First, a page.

HC Deb 30 June 1914 vol 64 cc192-4
10. Mr. F. HALL (Dulwich)

asked if the expenditure entailed by bankers, trustees, limited liability companies, and others in refunding the excess amount deducted for Income Tax on the 1s. 4d. rate will be met by the Government?

The CHANCELLOR of the EXCHEQUER (Mr. Lloyd George)

I would refer the hon. Member to the reply which I gave yesterday to the hon. and learned Member for York.

12. Mr. CASSEL

asked the Chancellor of the Exchequer if he will state why, in spite of repeated pledges given by him, no provision is made in either the Finance Bill or the Revenue Bill for amending the law relating to the collection and assessment of Income Tax on the incomes of husband and wife; why the necessary Resolutions for this purpose were not obtained, notwithstanding that it was pointed out on the 4th May, 1914, that such Resolutions were necessary; when he proposes to move the Resolutions for this purpose; and whether, in considering this, he will bear in mind that he specifically promised to deal with this matter early during the present Session?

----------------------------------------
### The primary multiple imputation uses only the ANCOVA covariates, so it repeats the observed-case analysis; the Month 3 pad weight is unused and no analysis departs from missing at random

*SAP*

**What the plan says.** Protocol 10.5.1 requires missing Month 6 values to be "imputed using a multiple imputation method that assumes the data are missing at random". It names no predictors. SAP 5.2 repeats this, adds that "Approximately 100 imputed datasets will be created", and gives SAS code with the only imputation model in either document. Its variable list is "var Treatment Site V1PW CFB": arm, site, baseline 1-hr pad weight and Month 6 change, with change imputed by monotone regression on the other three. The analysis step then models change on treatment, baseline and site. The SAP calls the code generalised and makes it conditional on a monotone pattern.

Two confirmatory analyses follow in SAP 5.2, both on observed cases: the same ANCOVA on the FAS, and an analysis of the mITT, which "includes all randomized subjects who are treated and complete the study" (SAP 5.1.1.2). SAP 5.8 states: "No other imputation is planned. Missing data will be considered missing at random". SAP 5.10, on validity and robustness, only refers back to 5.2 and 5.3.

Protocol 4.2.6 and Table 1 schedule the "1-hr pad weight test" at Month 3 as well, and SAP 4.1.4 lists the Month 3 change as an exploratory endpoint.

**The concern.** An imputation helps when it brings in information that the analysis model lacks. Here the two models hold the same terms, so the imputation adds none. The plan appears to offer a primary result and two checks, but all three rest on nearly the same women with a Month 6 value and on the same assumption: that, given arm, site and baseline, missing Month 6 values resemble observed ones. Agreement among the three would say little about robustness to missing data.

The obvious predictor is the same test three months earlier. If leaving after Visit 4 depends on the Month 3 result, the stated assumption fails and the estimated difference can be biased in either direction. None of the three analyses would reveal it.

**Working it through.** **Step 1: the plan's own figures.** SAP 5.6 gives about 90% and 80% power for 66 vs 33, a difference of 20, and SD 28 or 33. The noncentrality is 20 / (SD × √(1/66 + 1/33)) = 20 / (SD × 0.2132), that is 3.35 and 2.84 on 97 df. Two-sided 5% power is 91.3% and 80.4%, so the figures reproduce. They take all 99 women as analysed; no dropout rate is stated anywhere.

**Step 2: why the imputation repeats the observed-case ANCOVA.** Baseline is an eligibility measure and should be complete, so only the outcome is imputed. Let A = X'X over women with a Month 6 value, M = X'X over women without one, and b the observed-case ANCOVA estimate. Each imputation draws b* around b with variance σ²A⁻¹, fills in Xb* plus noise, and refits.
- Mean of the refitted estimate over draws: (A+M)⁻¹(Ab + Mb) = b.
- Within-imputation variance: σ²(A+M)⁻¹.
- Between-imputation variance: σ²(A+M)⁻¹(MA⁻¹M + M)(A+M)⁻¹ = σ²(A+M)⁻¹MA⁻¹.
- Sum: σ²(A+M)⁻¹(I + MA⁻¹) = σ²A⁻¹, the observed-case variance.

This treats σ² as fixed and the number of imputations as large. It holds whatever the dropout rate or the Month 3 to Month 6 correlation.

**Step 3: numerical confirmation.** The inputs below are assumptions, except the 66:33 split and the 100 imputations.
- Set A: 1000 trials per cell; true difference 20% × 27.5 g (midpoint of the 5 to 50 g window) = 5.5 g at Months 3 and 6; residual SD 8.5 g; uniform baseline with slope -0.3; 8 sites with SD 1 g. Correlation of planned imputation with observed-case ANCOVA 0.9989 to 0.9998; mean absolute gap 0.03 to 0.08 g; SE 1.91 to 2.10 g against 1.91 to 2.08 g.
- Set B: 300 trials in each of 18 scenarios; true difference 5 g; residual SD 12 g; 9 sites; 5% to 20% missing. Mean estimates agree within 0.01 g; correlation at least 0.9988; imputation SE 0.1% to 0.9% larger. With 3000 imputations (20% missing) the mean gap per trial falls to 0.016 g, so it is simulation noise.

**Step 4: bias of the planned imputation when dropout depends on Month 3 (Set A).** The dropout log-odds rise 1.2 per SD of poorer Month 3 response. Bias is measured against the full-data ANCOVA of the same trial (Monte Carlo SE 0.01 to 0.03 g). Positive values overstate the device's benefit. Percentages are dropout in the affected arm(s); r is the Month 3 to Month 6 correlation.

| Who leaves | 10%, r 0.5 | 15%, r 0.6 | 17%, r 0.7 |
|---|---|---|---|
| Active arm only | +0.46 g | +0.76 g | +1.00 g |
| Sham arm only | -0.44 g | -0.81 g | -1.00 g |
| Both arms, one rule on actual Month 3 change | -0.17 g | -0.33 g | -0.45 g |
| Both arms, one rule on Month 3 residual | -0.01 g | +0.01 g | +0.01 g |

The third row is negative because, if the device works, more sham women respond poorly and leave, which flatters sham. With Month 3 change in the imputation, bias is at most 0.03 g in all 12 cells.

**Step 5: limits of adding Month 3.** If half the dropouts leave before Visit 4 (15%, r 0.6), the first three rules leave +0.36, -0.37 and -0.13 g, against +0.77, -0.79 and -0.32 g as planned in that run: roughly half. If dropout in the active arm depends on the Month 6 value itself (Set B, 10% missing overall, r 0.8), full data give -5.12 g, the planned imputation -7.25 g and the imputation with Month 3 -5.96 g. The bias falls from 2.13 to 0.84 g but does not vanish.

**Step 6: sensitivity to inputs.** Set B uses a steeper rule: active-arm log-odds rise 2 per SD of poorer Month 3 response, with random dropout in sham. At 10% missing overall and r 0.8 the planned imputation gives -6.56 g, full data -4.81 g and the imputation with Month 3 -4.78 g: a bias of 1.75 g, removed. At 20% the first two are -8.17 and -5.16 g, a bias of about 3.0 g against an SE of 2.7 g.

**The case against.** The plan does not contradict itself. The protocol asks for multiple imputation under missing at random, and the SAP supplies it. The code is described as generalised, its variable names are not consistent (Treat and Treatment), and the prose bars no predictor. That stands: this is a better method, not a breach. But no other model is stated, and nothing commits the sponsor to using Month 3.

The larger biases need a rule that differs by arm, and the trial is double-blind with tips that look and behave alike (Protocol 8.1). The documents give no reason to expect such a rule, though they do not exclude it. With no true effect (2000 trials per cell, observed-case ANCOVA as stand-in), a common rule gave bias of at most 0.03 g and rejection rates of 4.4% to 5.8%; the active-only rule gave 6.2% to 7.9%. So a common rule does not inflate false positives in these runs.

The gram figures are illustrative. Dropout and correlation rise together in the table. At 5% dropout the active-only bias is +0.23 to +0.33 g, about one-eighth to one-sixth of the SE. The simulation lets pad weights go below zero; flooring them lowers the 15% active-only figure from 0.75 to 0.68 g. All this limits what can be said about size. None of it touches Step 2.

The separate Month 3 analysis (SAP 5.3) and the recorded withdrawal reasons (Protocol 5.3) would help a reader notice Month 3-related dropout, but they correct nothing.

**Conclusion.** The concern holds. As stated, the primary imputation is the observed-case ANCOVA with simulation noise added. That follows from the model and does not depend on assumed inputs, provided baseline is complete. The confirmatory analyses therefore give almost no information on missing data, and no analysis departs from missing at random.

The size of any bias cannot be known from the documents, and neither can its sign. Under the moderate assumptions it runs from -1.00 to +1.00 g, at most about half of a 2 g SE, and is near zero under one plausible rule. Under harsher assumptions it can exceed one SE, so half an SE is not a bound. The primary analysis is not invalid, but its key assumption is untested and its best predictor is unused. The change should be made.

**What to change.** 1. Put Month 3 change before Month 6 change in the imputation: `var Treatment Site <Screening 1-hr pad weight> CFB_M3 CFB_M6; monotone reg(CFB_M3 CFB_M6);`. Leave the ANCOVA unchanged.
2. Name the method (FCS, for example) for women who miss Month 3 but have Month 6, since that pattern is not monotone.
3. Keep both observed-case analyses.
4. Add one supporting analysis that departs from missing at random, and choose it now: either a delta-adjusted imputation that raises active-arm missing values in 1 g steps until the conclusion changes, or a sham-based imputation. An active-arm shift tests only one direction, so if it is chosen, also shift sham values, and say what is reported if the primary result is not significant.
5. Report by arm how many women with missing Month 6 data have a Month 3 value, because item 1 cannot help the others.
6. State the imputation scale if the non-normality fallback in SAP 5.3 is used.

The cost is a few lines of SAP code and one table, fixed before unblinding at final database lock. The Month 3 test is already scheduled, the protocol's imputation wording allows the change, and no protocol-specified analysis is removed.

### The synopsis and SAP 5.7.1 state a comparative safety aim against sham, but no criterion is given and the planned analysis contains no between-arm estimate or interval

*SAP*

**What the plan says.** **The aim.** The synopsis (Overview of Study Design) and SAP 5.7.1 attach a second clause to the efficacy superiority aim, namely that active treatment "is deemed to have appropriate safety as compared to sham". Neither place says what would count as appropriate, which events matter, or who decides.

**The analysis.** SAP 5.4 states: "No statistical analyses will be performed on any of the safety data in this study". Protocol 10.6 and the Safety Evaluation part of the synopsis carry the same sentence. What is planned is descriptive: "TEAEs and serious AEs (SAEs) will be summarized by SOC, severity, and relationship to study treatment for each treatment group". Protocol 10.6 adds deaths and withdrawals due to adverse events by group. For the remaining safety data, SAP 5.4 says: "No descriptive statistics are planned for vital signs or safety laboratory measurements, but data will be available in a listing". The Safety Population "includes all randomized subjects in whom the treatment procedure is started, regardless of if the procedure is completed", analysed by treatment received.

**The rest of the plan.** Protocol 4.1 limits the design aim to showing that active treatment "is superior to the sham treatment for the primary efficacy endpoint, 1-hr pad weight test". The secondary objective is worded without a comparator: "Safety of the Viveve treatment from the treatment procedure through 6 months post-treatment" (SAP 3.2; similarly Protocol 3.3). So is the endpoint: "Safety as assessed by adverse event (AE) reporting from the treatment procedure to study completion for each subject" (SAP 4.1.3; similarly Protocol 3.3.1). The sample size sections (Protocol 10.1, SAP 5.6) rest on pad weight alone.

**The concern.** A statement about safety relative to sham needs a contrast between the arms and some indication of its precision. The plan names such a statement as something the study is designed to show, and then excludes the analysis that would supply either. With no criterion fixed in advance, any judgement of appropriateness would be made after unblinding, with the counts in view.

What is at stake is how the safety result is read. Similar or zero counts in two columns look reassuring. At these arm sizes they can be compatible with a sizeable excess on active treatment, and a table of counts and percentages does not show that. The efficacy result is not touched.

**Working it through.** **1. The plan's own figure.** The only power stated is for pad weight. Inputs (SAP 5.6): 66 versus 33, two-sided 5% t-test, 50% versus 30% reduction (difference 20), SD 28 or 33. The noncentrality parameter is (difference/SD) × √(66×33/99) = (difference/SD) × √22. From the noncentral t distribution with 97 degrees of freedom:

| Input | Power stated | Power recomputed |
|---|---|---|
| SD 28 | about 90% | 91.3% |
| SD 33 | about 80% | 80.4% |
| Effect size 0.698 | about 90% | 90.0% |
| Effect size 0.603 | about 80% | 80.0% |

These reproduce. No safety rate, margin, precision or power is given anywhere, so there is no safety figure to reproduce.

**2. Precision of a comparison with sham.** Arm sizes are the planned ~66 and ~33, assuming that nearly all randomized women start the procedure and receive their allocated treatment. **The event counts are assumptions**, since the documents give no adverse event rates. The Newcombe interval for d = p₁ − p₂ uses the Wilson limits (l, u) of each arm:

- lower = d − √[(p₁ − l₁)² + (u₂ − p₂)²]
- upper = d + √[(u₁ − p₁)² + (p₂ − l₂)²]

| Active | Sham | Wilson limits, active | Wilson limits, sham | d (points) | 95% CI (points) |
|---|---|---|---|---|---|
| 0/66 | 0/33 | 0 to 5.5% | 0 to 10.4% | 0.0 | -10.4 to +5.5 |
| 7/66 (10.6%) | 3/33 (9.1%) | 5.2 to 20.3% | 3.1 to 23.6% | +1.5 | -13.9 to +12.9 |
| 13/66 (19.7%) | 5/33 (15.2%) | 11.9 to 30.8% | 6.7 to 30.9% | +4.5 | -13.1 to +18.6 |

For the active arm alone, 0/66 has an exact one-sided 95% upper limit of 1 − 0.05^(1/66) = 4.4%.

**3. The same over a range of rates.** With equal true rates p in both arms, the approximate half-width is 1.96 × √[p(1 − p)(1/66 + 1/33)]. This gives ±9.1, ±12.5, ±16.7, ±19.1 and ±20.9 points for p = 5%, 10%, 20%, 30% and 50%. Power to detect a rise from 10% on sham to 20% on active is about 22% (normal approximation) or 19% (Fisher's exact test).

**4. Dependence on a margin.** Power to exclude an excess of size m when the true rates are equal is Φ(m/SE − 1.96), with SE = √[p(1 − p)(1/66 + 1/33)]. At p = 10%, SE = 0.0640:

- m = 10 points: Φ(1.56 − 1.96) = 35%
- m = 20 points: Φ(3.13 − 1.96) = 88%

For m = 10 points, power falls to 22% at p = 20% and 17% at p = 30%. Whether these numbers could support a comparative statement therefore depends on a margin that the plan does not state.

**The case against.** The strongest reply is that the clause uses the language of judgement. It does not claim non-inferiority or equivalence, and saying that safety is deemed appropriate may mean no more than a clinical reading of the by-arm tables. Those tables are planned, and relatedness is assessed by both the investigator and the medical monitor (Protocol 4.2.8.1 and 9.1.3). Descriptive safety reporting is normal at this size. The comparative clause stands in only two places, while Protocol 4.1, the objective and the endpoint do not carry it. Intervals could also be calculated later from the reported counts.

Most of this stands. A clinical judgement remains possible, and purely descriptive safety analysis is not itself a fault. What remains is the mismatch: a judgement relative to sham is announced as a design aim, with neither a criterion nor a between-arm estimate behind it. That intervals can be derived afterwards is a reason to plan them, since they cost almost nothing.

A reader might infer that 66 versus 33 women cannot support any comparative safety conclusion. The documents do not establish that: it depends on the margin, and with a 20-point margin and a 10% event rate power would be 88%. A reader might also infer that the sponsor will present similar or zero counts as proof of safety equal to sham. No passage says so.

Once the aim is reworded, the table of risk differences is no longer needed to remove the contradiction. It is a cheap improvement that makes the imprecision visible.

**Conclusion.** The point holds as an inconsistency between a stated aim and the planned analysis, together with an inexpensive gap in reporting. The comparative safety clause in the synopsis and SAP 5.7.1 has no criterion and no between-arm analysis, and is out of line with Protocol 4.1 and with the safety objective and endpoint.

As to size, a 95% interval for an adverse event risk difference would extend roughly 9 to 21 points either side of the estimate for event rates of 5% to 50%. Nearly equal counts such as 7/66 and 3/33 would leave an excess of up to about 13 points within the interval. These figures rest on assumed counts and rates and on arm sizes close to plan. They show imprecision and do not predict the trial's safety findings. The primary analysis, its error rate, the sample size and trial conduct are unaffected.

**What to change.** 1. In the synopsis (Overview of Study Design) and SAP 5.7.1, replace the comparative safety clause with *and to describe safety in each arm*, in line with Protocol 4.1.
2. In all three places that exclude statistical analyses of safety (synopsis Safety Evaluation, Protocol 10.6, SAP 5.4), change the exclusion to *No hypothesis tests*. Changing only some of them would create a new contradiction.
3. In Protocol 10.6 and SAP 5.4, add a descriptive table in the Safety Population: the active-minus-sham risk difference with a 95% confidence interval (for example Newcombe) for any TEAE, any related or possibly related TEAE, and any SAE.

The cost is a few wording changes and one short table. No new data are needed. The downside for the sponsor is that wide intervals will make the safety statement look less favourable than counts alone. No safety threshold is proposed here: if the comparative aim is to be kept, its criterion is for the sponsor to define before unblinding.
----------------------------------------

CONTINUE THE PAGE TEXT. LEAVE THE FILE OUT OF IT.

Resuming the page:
I would refer the hon. and learned Member to the statement on this subject which I made yesterday.


Will the right hon Gentleman see his way to table the Resolution a few days before it is taken, as the subject is one raising certain questions of difficulty?


Yes; I do not see any reason why that should not be done. I will consult my advisers on the subject. I think it might be desirable.


asked the Secretary to the Treasury whether he can give any estimate of the cost to the Exchequer of the relief from Income Tax to persons in respect of the deduction in each year in arriving at the balance of his profits or gains for the purpose of assessment under Schedule D of a sum proportionate to the cost of, or to the premium paid for, any lease of premises used solely for the carrying on of any trade, business, or profession?


I understand the hon. Member to ask for an estimate of the cost of allowing a trader who holds his business premises on lease to deduct, in arriving at his assessable profits, a part (proportionate to the length of the lease) of the capital cost of the lease. I fear it is impossible to give any estimate of the cost of allowance on these lines.